It depicts the Russian revolutionary leader in characteristically serious mood, staring across Red Square, perhaps, and rendered with more than a touch of kitsch.
But while a Soviet-era oil painting of Vladimir Lenin, which sold for nearly $2,000 at auction in the US, might capture the man as many know him, its buyers are not exactly Bolsheviks.
They are a group of fervent Brexiters who aim to establish a “museum of communist terror” in the UK, and the Lenin portrait is among a range of Soviet paraphernalia they acquired for more than £24,000.
Other items they snapped up included a KGB prison door, handcuffs, covert surveillance equipment and a Soviet executioner’s thermometer, which was plunged into victims’ stomachs to determine if they had been killed.
“These purchases represent a step-change in the rarity and interest of the artefacts that have been acquired so far,” supporters of the planned museum were told by its director, James Bartholomew, as he thanked them for financing “a unique opportunity” to buy items from the KGB Espionage Museum in New York, which is closing due to Covid-19.
Along with Bartholomew, who is a former election candidate for the Brexit party, the museum’s trustees include the MP and former minister Owen Patterson, the former Conservative MEP Daniel Hannan, the Tory activist Tim Montgomerie, the Conservative peer Nigel Vinson and the Vote Leave digital strategist, Thomas Borwick. Its honorary president is Matthew Ridley, the Tory peer and former Northern Rock chair.
Bartholomew said the shared Brexiter backgrounds and the Vote Leave connection of those involved was “a complete coincidence”.
He added: “It’s probably not a coincidence that they are on the right but it is a coincidence that they are Vote Leave. It’s all a question of time. If only I could devote a week towards finding prominent leftwing figures to come onboard then I would do it.”
The purchases were made jointly with another enterprise, the Foundation for the History of Totalitarianism, of which Bartholomew is a director, and which has recently registered in Britain as a charity. It aims “to advance the education of the general public in the subject of totalitarianism”.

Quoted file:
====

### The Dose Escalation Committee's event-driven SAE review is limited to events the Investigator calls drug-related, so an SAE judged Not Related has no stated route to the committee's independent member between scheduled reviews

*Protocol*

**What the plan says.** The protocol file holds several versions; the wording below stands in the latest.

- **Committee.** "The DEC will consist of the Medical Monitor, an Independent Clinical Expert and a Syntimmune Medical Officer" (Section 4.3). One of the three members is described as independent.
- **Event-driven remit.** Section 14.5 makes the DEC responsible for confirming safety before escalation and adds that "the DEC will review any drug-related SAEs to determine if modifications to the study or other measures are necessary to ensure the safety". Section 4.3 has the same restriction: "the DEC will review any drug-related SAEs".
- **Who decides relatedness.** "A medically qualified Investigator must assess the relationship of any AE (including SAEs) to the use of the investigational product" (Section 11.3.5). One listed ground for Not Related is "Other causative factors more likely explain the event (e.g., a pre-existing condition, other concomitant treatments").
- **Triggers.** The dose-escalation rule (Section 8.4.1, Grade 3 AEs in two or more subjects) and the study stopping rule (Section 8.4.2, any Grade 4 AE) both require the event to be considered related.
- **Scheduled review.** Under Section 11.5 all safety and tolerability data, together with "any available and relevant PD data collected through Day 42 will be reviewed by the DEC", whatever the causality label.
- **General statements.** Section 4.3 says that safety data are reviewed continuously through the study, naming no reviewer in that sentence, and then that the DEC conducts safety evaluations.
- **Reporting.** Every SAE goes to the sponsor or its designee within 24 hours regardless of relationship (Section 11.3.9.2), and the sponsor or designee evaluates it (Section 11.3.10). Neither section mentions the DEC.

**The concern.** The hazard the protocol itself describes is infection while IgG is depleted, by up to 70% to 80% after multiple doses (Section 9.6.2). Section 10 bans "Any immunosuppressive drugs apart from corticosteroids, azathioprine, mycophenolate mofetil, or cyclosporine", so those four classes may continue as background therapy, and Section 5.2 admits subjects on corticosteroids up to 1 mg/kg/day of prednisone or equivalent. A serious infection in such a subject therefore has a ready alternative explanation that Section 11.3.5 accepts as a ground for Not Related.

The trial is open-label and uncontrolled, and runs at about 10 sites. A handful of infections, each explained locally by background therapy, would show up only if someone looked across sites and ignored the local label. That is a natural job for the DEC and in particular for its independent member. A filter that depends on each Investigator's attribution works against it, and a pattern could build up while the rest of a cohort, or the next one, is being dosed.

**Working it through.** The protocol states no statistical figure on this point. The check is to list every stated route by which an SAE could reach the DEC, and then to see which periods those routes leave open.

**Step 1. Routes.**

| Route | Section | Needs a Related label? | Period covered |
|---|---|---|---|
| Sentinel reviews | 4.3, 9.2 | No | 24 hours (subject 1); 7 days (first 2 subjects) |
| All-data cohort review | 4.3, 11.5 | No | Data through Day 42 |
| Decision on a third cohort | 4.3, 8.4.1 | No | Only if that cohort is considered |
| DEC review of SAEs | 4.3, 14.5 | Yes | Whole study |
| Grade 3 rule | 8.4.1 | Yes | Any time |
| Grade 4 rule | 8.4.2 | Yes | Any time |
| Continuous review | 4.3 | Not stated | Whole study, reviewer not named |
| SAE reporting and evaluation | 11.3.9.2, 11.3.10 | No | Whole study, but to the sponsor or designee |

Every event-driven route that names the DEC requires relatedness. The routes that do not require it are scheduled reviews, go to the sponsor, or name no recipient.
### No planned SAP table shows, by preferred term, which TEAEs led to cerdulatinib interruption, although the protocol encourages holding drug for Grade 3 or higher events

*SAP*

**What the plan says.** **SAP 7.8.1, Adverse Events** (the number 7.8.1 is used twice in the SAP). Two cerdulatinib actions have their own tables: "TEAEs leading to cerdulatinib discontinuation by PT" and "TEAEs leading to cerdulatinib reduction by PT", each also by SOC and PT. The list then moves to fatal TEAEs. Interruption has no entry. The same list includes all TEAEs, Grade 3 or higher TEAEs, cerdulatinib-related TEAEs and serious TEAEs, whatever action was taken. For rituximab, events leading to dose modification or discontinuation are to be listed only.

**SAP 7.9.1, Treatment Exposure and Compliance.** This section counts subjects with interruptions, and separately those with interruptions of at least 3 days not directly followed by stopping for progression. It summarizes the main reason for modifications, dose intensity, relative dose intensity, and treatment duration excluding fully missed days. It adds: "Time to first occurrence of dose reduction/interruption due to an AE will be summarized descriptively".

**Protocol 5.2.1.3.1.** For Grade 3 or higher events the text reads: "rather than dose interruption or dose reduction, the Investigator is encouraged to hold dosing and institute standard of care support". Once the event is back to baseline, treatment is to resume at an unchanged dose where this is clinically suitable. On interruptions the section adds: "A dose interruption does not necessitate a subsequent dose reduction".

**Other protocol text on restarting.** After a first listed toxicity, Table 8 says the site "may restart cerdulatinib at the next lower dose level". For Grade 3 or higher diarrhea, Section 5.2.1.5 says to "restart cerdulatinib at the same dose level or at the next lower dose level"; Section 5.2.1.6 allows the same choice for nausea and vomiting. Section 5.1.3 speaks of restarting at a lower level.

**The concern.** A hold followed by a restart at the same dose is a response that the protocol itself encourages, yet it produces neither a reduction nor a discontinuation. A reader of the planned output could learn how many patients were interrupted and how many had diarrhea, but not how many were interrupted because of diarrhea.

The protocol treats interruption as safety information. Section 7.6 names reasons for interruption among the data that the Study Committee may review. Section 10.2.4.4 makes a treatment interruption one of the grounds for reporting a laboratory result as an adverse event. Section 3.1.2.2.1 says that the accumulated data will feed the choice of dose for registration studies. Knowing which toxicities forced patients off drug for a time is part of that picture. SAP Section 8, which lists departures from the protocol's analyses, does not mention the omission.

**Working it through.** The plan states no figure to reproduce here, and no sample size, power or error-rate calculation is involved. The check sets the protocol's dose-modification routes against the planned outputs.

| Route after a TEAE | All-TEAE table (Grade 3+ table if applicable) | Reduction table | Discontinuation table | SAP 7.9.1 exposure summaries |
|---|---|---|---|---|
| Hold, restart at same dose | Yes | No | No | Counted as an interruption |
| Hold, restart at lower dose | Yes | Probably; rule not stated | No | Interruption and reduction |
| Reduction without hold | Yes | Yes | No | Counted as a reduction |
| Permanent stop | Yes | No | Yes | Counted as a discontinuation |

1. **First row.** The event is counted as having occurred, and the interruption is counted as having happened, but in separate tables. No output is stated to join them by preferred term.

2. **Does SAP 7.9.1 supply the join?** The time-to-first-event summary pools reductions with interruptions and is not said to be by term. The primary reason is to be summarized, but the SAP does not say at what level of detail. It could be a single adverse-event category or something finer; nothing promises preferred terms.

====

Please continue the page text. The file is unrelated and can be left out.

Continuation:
Initiatives of the foundation include a scheme being supported by the Polish government: a school history essay prize for sixth-form students who were invited to write about Witold Pilecki, the Polish resistance leader who volunteered to infiltrate Auschwitz. An awards ceremony in which the first prize is £1,500 is being hosted at the Polish embassy in London.
The involvement of the embassy comes as two historians in Poland faced a libel action over a book examining the behaviour of the Poles during the second world war, in a case whose outcome was expected to determine the future of independent Holocaust research under the nationalist rule of the Law and Justice party.
It comes in the wake of a 2018 law that makes it a crime to falsely accuse the Polish nation of crimes committed by Nazi Germany.
Bartholomew indicated, meanwhile, that the goal of establishing “a full-size museum” in London was some way off and that the project was largely dependent on individual donations for now, although organisers did not rule out applying to official sources.
The plan’s origins date back to 2017, when Bartholomew wrote in the Daily Telegraph that there was the need for “a permanent way of informing the next generation and every succeeding generation of what happened under communism”.
“If I can reach a few people who feel ‘I have learned something and understand it a bit better’ and it helps keep British people in favour of a liberal democracy, then I will be satisfied,” he added.
Since then the artefacts that have been steadily acquired include a chess set made by a prisoner in the gulag and an East German Trabant car.
Bartholomew has travelled widely, interviewing former prisoners of communist regimes. A video on the museum’s website records him telling one audience in Australia that the history of communism was “at best, grey-washed” in the schools of English-speaking countries and at worst, not taught at all.
Ignorance about communism on the part of young British people, he added, was the fault of teachers “who, if not Marxist themselves, are leftwing and think that communism may be an extension of what they think” while their textbooks were written by communists.